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Was traced, and then it faded, as it came.
He dropp'd the hand he held, and with slow

Retired, but not as bidding her adieu,
For they did part with mutual smiles; he

From out the massy gate of that old Hall,
And mounting on his steed he went his way;
And ne'er repass'd that hoary threshold


And he who had so loved her was not there
To trouble with bad hopes, or evil wish,
Or ill-repress'd affliction, her pure thoughts.
What could her grief be? she had loved

him not,
Nor given him cause to deem himself be-

loved, Nor ould he be a part of that which prey'd Upon her mind a spectre of the past.




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A change came o'er the spirit of my

dream. A change came o'er the spirit of my dream. The Wanderer was return'd. - I saw him The Boy was sprung to manhood: in the

stand wilds

Before an Altar with a gentle bride; Of fiery climes he made himself a home, Her face was fair, but was not that which And his Soul drank their sunbeams: he was

made girt

The Starlight of his Boyhood; - as he stood With strange and dusky aspects; he was not Even at the altar, o'er his brow there came Himself like what he had been; on the sea The selfsame aspect, and the quivering And on the shore he was a wanderer;


150 There was a mass of many images

That in the antique Oratory shook Crowded like waves upon me, but he was His bosom in its solitude; and then — A part of all; and in the last he lay

As in that hour a moment o'er his face Reposing from the noontide sultriness, The tablet of unutterable thoughts Couchd among fallen columns, in the shade Was traced — and then it faded as it came, Of ruin'd walls that had survived the names And he stood calm and quiet, and he spoke Of those who rear'd them; by his sleeping The fitting vows, but heard not his own side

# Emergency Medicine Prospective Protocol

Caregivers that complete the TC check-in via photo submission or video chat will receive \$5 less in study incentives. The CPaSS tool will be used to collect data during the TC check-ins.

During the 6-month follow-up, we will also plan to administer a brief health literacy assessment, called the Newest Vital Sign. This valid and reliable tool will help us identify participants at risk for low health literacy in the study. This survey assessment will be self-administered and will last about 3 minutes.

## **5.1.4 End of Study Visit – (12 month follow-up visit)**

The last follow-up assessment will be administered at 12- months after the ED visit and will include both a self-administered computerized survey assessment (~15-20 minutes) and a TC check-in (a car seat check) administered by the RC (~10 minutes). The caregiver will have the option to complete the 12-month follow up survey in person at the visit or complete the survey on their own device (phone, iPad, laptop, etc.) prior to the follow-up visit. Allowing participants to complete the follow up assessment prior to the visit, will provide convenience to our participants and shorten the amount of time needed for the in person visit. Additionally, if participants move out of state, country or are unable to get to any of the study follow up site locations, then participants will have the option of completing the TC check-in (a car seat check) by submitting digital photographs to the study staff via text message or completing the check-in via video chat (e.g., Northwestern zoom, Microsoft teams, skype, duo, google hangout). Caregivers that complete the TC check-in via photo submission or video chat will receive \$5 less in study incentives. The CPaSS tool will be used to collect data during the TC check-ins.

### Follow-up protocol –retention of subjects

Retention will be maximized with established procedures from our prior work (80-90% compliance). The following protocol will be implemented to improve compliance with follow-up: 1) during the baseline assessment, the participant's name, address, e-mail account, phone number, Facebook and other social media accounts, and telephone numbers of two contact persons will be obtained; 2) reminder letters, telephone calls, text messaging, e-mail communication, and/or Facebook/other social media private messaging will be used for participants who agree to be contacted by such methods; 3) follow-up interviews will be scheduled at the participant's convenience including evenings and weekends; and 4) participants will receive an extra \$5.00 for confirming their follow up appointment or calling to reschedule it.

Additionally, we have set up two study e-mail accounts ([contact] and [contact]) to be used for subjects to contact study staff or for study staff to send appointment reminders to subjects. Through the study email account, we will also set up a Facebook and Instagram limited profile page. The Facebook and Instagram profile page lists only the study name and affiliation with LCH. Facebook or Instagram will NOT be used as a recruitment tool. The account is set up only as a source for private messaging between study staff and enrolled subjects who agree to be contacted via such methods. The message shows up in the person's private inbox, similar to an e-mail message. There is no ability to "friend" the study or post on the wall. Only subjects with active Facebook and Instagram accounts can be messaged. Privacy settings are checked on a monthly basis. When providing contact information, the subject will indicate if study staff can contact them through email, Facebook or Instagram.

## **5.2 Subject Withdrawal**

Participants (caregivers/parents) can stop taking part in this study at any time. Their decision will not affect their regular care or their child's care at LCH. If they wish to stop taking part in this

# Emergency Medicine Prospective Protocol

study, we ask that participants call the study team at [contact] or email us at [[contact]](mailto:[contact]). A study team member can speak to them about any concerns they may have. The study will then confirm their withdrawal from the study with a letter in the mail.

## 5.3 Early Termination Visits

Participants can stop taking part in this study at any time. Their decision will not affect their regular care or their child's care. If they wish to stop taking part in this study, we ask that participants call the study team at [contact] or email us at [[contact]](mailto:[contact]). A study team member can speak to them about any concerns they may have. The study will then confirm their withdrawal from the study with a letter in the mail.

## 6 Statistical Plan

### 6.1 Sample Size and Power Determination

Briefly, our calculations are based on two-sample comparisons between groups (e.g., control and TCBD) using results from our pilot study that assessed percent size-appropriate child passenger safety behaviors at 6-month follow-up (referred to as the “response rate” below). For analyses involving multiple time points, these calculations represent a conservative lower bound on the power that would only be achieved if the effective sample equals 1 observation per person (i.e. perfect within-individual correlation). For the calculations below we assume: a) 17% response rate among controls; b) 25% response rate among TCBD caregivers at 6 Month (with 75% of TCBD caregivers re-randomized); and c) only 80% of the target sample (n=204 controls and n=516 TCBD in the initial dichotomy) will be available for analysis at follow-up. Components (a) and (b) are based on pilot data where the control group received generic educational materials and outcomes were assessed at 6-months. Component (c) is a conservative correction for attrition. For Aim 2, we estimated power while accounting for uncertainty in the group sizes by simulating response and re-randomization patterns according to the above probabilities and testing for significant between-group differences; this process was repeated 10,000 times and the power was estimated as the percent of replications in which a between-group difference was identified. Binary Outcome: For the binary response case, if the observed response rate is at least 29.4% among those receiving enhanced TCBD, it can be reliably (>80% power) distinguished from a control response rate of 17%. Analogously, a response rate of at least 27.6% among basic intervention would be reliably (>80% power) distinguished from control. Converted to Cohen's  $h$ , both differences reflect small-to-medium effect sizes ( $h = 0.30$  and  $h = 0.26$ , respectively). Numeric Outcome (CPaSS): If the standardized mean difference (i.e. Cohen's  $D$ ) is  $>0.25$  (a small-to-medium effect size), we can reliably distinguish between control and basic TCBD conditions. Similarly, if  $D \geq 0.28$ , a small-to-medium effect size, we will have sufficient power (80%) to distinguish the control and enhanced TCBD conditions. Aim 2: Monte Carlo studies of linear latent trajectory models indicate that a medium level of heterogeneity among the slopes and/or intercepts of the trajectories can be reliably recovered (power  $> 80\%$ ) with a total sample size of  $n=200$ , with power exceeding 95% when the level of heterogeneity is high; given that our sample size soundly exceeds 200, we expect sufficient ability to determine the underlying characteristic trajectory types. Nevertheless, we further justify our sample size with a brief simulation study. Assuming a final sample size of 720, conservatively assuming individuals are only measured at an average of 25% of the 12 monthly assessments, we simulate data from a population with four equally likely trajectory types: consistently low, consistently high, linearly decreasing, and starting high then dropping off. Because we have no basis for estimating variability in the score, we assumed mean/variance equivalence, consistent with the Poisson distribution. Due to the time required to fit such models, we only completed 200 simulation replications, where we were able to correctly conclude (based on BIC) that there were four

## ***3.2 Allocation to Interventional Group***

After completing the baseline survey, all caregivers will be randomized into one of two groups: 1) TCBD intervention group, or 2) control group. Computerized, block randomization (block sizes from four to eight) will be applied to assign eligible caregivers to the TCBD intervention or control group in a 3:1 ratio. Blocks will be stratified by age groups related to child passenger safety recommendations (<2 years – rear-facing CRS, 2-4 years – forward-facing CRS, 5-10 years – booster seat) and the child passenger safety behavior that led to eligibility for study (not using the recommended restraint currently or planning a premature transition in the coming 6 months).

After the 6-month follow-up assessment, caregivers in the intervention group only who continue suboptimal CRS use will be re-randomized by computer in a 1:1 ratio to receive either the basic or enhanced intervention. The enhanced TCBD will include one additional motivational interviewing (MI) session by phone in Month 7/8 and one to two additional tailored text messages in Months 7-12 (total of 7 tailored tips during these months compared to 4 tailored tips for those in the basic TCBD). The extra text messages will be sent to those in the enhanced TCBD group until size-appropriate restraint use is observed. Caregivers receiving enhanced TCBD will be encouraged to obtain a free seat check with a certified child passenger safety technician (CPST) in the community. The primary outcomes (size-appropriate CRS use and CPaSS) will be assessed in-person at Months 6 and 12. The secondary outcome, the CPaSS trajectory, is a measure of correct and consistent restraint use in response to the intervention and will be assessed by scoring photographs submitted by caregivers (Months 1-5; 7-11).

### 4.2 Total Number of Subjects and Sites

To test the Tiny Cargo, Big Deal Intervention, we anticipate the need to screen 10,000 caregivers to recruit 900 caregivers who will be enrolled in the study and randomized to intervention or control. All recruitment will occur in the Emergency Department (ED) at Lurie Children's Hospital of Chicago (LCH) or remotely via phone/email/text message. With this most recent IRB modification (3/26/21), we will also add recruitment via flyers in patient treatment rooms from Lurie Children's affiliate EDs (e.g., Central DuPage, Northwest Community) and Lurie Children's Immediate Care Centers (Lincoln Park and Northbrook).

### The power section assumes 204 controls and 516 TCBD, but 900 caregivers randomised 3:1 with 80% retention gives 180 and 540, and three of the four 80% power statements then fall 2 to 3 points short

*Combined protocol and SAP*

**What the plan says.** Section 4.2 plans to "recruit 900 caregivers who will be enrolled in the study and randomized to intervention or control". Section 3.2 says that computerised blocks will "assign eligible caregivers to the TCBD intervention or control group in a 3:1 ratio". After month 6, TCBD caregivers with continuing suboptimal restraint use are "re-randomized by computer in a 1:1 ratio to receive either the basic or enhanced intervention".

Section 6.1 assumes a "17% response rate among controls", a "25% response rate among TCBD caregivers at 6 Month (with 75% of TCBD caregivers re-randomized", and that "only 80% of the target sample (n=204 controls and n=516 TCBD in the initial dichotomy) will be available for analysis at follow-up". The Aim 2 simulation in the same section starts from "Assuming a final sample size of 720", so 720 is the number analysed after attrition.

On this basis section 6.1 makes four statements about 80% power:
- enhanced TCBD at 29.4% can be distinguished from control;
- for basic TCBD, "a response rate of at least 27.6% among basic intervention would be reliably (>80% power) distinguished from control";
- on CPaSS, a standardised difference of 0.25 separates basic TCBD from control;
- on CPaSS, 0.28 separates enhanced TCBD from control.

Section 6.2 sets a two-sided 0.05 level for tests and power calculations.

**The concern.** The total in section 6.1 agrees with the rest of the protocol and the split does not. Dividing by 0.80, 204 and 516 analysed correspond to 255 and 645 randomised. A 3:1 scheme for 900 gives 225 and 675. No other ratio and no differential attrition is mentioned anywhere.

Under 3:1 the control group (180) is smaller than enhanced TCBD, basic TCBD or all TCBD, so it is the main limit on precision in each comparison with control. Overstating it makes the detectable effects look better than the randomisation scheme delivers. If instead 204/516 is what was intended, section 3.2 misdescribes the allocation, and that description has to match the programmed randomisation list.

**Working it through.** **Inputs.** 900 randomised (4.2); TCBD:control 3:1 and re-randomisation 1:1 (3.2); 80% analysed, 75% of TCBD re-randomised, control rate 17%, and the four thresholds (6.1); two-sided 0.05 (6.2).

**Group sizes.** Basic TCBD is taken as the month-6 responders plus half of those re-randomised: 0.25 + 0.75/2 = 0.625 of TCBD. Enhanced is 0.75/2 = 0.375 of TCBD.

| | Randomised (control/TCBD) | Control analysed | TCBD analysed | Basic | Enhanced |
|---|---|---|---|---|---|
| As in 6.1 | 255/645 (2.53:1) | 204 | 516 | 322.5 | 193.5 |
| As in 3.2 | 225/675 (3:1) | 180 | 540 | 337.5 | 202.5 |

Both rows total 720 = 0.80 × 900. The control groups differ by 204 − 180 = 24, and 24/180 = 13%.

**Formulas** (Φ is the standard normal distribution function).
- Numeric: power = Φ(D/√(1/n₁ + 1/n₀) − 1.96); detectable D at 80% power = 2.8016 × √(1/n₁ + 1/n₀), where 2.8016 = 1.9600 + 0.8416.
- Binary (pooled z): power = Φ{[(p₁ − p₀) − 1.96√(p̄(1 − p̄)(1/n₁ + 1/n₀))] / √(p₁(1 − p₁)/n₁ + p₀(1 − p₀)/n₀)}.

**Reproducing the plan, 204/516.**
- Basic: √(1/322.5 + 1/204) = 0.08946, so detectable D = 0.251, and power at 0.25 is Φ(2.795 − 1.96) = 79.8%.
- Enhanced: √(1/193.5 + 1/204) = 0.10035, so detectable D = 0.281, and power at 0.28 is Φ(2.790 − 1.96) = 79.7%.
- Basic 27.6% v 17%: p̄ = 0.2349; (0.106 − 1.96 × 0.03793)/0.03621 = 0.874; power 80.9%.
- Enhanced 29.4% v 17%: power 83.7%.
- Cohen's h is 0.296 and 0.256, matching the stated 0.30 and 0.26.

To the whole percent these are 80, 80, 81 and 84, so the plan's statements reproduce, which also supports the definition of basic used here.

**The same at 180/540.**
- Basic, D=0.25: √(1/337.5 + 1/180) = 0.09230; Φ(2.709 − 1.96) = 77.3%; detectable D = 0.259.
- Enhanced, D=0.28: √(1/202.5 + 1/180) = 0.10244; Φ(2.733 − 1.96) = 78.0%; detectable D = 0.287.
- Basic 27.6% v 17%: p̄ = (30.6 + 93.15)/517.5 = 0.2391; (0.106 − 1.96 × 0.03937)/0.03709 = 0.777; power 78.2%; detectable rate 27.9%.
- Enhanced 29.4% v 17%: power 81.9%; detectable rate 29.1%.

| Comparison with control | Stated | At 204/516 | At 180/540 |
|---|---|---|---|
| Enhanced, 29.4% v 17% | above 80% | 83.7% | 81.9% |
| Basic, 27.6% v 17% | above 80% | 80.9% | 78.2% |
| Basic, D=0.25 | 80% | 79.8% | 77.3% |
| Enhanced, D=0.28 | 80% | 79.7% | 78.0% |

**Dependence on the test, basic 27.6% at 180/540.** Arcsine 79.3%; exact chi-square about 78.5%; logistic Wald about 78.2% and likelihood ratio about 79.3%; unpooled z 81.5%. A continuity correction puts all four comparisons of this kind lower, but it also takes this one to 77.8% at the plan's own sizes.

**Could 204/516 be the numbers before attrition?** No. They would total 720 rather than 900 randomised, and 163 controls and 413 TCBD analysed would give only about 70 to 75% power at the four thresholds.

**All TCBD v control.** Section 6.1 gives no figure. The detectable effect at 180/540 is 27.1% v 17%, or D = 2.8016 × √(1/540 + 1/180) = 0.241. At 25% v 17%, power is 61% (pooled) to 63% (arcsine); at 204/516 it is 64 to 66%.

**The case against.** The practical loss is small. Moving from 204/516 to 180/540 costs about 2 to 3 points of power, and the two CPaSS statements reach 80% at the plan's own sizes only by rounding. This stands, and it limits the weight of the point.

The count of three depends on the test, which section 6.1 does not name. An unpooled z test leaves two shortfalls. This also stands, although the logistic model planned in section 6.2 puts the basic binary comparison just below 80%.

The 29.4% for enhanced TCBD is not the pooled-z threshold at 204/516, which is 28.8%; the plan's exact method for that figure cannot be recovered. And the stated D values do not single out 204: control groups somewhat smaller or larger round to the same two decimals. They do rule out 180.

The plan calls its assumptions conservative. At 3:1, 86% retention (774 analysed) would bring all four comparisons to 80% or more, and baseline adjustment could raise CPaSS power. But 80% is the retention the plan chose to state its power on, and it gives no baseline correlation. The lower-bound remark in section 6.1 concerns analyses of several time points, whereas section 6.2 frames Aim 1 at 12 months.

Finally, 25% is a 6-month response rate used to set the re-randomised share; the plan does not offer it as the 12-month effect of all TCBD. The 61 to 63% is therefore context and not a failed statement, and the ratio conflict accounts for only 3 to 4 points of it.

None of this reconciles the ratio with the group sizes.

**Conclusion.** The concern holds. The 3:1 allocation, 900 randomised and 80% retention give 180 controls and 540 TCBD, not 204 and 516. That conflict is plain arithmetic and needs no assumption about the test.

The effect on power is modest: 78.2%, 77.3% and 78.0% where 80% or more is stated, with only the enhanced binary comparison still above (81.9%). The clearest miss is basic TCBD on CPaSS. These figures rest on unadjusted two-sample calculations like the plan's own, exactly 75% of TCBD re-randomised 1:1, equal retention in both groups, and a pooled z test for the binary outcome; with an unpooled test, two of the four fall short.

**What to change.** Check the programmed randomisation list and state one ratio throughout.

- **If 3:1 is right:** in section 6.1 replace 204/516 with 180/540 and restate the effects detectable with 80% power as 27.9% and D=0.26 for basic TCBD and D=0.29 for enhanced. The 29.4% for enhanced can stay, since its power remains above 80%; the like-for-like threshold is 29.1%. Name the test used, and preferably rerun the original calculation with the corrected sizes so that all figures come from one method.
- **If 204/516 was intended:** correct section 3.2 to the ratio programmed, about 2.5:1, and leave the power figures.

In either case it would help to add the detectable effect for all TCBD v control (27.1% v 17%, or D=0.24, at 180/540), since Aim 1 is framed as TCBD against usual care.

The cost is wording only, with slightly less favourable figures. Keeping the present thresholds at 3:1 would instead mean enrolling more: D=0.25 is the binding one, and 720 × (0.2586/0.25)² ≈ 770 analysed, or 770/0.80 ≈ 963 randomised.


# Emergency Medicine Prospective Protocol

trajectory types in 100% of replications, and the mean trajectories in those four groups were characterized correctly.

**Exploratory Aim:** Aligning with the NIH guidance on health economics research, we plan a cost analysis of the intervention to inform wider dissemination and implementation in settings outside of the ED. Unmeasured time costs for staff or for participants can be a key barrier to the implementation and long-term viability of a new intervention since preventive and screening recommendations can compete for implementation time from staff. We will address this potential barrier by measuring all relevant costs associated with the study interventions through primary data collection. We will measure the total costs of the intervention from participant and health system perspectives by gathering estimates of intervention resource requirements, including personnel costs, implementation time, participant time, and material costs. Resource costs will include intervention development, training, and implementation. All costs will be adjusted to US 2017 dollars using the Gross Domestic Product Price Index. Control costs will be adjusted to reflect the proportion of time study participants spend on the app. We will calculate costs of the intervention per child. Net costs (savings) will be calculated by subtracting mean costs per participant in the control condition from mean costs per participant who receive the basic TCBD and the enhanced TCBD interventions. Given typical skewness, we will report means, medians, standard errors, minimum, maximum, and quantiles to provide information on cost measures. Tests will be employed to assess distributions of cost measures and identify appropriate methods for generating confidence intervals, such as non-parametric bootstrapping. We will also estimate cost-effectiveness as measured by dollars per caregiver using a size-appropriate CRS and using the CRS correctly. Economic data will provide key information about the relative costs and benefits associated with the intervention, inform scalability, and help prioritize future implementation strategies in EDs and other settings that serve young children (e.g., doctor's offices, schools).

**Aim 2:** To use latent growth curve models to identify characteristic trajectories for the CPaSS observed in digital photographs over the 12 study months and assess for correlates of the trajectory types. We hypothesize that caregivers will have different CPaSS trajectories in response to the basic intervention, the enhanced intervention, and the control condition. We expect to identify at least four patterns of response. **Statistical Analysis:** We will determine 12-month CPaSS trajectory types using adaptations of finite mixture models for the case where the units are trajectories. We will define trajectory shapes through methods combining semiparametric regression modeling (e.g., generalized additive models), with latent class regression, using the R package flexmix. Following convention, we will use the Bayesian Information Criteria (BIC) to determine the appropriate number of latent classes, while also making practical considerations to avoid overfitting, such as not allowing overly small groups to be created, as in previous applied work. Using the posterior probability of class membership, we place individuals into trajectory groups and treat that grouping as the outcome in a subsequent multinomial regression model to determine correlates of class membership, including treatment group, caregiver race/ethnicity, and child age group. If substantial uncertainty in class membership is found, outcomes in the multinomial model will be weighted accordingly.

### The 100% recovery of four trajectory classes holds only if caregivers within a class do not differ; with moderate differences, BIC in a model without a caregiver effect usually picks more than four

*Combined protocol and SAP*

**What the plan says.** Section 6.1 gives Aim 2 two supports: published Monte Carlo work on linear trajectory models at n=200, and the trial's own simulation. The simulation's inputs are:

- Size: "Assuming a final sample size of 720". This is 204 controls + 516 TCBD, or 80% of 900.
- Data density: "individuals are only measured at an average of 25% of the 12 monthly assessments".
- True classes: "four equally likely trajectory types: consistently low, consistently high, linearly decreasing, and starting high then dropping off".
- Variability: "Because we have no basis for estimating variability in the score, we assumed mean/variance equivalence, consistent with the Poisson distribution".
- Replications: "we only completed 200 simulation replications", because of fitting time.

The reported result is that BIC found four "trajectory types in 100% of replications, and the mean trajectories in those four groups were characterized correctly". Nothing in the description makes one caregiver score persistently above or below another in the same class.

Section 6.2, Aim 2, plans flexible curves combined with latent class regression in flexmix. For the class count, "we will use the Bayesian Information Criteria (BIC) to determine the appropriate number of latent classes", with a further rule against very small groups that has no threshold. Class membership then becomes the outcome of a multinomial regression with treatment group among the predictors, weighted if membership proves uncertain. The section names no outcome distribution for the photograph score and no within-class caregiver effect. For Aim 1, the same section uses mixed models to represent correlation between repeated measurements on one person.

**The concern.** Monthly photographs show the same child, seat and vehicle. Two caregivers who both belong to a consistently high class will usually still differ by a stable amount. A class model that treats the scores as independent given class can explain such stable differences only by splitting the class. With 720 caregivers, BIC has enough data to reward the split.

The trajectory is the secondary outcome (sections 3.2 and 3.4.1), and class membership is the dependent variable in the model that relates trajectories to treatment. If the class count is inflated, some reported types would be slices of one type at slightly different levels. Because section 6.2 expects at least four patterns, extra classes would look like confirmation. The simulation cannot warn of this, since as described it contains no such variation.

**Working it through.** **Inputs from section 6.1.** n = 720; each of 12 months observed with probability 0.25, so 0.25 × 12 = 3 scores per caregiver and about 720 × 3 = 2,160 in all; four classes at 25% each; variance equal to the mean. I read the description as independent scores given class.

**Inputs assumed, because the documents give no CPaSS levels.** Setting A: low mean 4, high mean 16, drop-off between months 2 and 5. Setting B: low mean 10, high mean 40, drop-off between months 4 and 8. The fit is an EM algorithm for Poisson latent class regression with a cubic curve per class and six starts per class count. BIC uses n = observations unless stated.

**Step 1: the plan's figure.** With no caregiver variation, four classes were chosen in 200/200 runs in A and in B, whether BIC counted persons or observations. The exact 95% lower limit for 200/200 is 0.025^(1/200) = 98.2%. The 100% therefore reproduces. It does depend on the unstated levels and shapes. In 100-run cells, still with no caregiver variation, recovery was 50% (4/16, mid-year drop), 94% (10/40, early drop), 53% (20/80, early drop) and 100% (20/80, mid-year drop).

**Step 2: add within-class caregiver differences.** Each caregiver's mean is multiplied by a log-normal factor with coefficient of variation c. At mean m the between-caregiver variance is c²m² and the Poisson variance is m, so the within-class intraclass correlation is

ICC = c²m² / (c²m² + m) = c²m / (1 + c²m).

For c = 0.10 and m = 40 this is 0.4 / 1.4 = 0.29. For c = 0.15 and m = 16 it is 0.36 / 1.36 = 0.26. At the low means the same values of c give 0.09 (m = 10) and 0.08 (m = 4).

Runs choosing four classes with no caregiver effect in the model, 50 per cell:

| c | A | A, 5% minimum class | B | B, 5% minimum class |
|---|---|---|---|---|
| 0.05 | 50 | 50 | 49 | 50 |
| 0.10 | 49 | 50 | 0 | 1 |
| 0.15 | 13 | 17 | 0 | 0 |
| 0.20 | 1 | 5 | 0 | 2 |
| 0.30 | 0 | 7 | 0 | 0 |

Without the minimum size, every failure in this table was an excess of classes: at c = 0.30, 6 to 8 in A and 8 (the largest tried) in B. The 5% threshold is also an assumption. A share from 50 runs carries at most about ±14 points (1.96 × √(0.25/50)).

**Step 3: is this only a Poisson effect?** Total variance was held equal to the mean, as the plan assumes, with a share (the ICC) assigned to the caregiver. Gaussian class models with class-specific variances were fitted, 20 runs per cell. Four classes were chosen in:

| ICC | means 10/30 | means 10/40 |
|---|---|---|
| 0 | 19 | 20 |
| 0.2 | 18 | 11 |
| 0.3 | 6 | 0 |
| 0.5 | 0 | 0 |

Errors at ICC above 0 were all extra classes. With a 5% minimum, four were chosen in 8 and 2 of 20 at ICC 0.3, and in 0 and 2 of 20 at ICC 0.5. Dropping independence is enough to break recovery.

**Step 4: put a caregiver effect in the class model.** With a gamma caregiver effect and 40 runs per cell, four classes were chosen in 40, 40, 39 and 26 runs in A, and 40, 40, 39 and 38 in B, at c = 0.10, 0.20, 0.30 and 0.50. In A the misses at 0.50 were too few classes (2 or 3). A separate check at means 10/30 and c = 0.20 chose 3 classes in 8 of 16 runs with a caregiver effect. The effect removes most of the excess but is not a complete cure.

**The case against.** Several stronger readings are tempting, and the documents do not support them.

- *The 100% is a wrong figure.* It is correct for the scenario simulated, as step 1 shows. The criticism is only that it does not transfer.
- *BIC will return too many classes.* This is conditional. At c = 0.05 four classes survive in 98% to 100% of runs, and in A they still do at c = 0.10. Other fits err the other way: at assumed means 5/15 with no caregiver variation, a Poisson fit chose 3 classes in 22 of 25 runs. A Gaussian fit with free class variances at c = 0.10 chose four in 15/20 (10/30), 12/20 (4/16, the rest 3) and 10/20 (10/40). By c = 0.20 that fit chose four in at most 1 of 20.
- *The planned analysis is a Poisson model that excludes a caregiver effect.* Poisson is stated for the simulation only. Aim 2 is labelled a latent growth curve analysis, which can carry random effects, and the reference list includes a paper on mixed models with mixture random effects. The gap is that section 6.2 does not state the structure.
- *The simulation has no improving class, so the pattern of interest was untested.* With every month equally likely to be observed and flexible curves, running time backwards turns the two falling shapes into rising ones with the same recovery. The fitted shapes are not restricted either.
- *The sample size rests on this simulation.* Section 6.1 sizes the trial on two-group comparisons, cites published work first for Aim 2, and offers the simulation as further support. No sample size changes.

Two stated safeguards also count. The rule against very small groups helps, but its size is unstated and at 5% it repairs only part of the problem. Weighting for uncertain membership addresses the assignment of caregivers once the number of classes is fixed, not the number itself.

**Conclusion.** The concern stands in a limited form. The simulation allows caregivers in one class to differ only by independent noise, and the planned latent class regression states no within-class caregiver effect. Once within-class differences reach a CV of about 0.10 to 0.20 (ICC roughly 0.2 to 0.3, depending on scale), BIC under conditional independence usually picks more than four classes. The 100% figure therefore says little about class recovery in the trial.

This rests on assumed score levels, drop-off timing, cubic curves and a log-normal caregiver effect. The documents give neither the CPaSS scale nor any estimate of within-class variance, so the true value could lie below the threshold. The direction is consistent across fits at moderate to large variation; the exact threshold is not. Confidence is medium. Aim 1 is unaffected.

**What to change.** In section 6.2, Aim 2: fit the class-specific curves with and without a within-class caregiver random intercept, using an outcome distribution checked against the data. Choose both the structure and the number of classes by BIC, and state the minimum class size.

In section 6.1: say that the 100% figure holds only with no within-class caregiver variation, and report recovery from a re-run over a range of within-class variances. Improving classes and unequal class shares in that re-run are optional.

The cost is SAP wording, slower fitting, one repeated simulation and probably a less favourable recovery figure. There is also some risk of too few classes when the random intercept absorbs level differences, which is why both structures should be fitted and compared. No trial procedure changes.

words, Stood camels grazing, and some goodly And all things reel'd around him; he could

steeds Were fasten'd near a fountain; and a Not that which was, nor that which should

have been Clad in a flowing garb did watch the while, But the old mansion, and the accustom'd While many of his tribe slumber'd around: hall, And they were canopied by the blue sky, And the remember'd chambers, and the So cloudless, clear, and purely beautiful,

place, That God alone was to be seen in Heaven. The day, the hour, the sunshine, and the

shade, V

All things pertaining to that place and hour, A change came o'er the spirit of my dream. And her who was his destiny, came back The Lady of his love was wed with One And thrust themselves between him and Who did not love her better: - in her

the light: home,

What business had they there at such a A thousand leagues from his, her native

time ? home, She dwelt, begirt with growing Infancy, 130 Daughters and sons of Beauty, – but be- A change came o'er the spirit of my dream. hold!